Brenda really didn't know because we were poor, so I had to keep working. So I was functional in my depression. In fact, she said, I really didn't know you were depressed.

I didn't talk about it. I was just, you know, kind of in a mood. But I was able to get along with people and I could have been in denial, but I didn't know where to go to help or get help or even know that I needed help. I was just mad. And I felt like someone else was really controlling my future and stuff. And so I was mad about that.

I mean, there were some race thoughts that went through my head as well. So I was just in a tough place. And when I wrote about it in my newsletter, but very mild, not much, Dr. Monique read through the lines and she called me and actually threw out a lifeline.

That's kind of how I began to get help to come out of my depression. Other than that, I'm not sure if I would have come out. I was going to ask you how you got together because you live in Colorado Springs and Dr. Gadsden lives in Atlanta. And I was going to say, how'd you got together? But I think what you're saying is she knew you beforehand. Yes, she did. We met at Windshape, but then she also prays for our ministry.

And so she's one of our prayer partners, the same newsletter you get, she gets. And so when she read my comments, which were really pretty brief, I was surprised. She picked up on it and she called me right away and said, you want to talk about it?

And naturally I said, no. But then a guy just told me I needed a counselor, so I called her back and asked if the offer is still on the table. And she was very gracious to help me. Yeah, that's great. So actually the counseling was done then really on Zoom, I assume? Yes.

Which is more and more common in today's world, of course. Dr. Gadsden, let me ask you this. You know, I think it's hard sometimes to understand the kind of feelings that we're talking about here. You know, people are often confused with the terms, depressed or feeling blue, or many times those feelings come from a time of disappointment. What's the difference between being disappointed and being depressed? You know, when we're talking about disappointment, that's typically a more short-term feeling.

It's situational, you know, something happened, it didn't turn out the way we wanted it to turn out, and therefore we might be disappointed. Usually, again, it's short-term, it doesn't impair our other life activities as depression is. Depression tends to be more long-term, it's more persistent. It's that kind of dark cloud, if you will, that shames over, like everywhere I go it is there.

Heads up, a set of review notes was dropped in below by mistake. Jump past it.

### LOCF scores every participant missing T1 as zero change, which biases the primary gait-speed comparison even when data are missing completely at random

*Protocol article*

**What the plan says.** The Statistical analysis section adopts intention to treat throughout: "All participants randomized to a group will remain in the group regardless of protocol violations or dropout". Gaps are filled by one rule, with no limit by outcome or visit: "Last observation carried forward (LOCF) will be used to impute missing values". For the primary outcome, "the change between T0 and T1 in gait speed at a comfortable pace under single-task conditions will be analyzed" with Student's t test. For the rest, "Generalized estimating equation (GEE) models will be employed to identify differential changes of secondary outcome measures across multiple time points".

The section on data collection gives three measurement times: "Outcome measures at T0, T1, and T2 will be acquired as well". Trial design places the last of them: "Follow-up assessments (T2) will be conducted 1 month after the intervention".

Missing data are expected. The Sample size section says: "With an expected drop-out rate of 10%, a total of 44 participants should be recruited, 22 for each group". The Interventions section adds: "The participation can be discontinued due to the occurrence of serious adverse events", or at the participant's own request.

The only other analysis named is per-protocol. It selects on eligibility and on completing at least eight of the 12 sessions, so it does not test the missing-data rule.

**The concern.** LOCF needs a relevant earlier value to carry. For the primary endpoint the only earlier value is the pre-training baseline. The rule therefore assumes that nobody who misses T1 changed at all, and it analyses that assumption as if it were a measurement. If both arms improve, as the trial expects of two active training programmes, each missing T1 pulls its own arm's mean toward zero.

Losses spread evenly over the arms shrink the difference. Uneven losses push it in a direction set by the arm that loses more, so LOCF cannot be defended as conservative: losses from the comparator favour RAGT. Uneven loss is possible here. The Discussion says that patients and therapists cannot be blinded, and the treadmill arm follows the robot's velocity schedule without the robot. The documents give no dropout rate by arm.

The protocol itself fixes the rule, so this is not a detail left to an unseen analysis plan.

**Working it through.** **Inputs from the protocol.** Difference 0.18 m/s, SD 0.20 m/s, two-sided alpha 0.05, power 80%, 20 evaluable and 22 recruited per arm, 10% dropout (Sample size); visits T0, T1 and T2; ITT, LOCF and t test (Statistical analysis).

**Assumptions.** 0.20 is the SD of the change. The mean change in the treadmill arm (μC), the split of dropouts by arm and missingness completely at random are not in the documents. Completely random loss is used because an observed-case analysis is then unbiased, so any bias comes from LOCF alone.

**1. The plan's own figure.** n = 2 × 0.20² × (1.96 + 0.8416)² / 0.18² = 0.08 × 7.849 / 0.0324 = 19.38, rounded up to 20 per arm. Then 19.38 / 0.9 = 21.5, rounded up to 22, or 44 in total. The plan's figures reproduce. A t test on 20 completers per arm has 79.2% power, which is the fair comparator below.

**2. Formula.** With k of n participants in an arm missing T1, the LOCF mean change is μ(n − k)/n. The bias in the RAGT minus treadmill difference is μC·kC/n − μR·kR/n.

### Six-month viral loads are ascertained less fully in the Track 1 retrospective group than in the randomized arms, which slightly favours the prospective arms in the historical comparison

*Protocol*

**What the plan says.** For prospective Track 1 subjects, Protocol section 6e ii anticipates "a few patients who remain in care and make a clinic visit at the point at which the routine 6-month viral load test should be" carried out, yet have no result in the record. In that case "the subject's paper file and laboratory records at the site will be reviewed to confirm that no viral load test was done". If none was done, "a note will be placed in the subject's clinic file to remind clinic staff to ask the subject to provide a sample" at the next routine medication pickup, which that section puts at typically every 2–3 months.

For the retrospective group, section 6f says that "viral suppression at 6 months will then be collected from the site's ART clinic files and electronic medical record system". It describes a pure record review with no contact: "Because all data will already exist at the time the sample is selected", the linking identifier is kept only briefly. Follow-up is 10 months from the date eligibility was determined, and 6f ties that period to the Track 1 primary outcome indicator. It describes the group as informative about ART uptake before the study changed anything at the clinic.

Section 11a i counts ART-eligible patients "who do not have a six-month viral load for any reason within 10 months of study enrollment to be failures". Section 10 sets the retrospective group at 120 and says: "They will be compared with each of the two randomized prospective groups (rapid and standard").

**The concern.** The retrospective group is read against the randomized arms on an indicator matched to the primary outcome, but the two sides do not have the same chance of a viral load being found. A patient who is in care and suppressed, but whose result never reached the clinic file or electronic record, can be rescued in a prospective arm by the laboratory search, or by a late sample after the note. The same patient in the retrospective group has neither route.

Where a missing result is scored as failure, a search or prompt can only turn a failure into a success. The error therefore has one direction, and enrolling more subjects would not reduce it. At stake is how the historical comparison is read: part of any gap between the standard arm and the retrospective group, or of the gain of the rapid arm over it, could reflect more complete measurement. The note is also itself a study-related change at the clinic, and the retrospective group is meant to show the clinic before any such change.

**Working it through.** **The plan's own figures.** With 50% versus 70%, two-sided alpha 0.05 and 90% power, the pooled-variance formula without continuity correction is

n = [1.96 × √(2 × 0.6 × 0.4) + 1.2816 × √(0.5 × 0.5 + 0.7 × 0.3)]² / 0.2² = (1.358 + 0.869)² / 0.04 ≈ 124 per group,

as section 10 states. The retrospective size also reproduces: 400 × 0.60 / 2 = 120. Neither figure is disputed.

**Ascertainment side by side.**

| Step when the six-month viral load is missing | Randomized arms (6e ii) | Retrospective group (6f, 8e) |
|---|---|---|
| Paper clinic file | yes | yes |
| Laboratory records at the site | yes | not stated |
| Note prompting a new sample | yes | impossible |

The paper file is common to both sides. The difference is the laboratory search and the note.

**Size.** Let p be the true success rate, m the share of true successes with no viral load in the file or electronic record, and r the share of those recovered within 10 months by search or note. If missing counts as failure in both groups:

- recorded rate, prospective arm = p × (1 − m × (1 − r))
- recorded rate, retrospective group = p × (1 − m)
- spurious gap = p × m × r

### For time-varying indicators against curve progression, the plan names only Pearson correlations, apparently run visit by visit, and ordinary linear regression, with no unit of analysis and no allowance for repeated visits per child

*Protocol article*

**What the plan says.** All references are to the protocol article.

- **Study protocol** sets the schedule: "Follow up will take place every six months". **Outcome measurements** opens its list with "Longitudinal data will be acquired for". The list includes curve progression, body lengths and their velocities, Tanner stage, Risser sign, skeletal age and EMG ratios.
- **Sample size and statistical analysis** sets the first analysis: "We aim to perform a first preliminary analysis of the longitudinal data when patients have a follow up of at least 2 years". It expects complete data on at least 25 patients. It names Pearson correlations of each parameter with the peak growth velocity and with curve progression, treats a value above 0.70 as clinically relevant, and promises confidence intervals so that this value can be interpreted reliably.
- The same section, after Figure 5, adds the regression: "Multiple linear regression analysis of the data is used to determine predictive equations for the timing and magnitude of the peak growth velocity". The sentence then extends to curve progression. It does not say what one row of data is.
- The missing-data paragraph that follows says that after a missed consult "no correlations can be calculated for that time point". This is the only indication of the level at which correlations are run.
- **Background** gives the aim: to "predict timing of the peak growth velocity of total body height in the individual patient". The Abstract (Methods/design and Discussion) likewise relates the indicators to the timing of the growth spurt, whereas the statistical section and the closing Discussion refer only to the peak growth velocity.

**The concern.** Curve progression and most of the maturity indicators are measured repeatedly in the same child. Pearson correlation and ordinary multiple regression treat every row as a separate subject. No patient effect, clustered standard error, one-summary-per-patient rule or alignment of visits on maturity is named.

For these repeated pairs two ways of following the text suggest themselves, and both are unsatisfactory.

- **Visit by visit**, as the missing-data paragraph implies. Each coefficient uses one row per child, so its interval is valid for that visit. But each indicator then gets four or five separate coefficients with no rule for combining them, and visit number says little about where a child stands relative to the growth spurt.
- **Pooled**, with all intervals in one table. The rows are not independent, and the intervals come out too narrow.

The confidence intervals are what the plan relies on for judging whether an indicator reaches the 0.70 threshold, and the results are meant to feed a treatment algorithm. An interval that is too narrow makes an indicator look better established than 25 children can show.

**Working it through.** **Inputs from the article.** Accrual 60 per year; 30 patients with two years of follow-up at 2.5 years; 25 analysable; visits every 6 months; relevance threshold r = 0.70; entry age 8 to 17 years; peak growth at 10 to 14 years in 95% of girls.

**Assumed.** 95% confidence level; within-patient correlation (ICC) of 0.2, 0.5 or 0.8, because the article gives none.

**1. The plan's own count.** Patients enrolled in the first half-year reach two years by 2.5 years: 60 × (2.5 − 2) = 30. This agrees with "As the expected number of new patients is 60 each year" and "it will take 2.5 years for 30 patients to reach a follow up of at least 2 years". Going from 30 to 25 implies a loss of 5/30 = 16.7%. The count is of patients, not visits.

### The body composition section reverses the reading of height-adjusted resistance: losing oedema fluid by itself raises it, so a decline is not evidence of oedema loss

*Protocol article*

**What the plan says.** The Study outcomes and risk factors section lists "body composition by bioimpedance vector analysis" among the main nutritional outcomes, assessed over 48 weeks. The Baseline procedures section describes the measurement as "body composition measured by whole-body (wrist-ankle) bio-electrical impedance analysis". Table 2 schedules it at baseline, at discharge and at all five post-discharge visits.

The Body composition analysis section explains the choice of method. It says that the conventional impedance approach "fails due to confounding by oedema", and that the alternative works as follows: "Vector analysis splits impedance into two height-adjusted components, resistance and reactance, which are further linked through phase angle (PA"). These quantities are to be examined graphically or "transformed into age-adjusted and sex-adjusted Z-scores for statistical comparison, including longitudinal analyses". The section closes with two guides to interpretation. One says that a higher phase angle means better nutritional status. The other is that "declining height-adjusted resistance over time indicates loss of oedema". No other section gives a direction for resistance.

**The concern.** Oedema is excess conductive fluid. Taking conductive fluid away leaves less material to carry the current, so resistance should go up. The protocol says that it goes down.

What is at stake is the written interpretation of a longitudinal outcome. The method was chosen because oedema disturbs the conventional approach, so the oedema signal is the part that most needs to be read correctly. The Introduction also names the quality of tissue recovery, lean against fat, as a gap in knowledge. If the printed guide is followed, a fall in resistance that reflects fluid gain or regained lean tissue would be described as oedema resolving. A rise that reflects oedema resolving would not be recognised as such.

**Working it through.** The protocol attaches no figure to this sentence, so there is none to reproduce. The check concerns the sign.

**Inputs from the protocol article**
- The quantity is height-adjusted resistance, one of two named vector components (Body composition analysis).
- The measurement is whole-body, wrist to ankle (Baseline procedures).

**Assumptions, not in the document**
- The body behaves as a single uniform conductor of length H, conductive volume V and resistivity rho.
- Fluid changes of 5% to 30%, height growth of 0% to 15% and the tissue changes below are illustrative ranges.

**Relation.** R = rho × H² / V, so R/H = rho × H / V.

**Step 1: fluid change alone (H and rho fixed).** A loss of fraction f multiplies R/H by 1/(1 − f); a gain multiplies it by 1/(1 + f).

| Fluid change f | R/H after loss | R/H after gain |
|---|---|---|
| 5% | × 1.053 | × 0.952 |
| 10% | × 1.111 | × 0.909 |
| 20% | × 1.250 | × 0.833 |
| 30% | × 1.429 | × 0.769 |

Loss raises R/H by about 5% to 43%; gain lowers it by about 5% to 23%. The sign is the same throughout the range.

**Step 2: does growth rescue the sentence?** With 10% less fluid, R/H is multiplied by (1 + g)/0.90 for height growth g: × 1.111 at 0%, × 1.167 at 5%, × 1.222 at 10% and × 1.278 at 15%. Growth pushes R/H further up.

We can kind of move beyond disappointment if we, you know, switch gears, if you will, switch hats. You know, it might have been we were disappointed that we didn't win this game, or our team didn't win this game, or I didn't get that job, and I can move to the next thing, and it relatively does not follow me to the next thing that I do. When we're dealing with depression, depression tends to kind of blanket all the things that we do, and how we perceive our world, and how we feel in our bodies. So it's more all-consuming. It is one of those things that, you know, again, it impacts most aspects of life.

So it might be that either we're not sleeping enough or we're sleeping too much, or it can manifest where we eat too much or we're not eating enough. We can be irritable. We can feel suicidal. We can have suicidal ideations.

We can just feel isolated, and we can withdraw from doing things with other people and continuing the other activities that we usually do in our lives. That can be one of the ways that we can differentiate between just being disappointed versus we are suffering with depression. Yeah, and I think, Clarence, you mentioned that when she reached out to you, your first response was, no, you didn't want to talk about it. And I think there are people, many times, who are in some kind of depression, some level of depression, but they don't want to talk about it. What do you think was going on in your mind? Why do you think people today may hesitate to reach out to a counselor? Well, I think, well, first of all, I counsel people, so I figure out, you know, I can figure it out.

Can I heal yourself? And then the other, to be very honest, was pride. You know, here's somebody, if we do this, she's going to know a lot more of me than I want her to know. She's going to see me in some, if not all, of my weaknesses. So that was that. So I thought about that. And I guess maybe as a man, I can't speak for all men. It's just that idea I can figure it out.

I'll survive because I'm a survivor. So I think that was just my initial concern. But simultaneously, though, it meant a lot to somebody to reach out. You know, because I think when we are hurting, we do want somebody to care. But a lot of times we don't want to tell them that we're hurting. It's kind of strange if that makes sense. Yeah, yeah, I think it does. And I think, you know, many people who are struggling in one way or another, they don't have somebody that reaches out, you know, to say, hey, what's going on?

Can I help you? And so they have to take the initiative themselves if they're going to reach out. And I think sometimes they're, for many different reasons, they're hesitant to do that. Sometimes they think, well, it's not that bad, you know, it'll work out, you know, and they get more and more, you know, in a dark place. So, but, you know, whether someone's reaching out or whether we have to take the first step, if we're struggling with something and it goes on very long, that's what counseling is all about.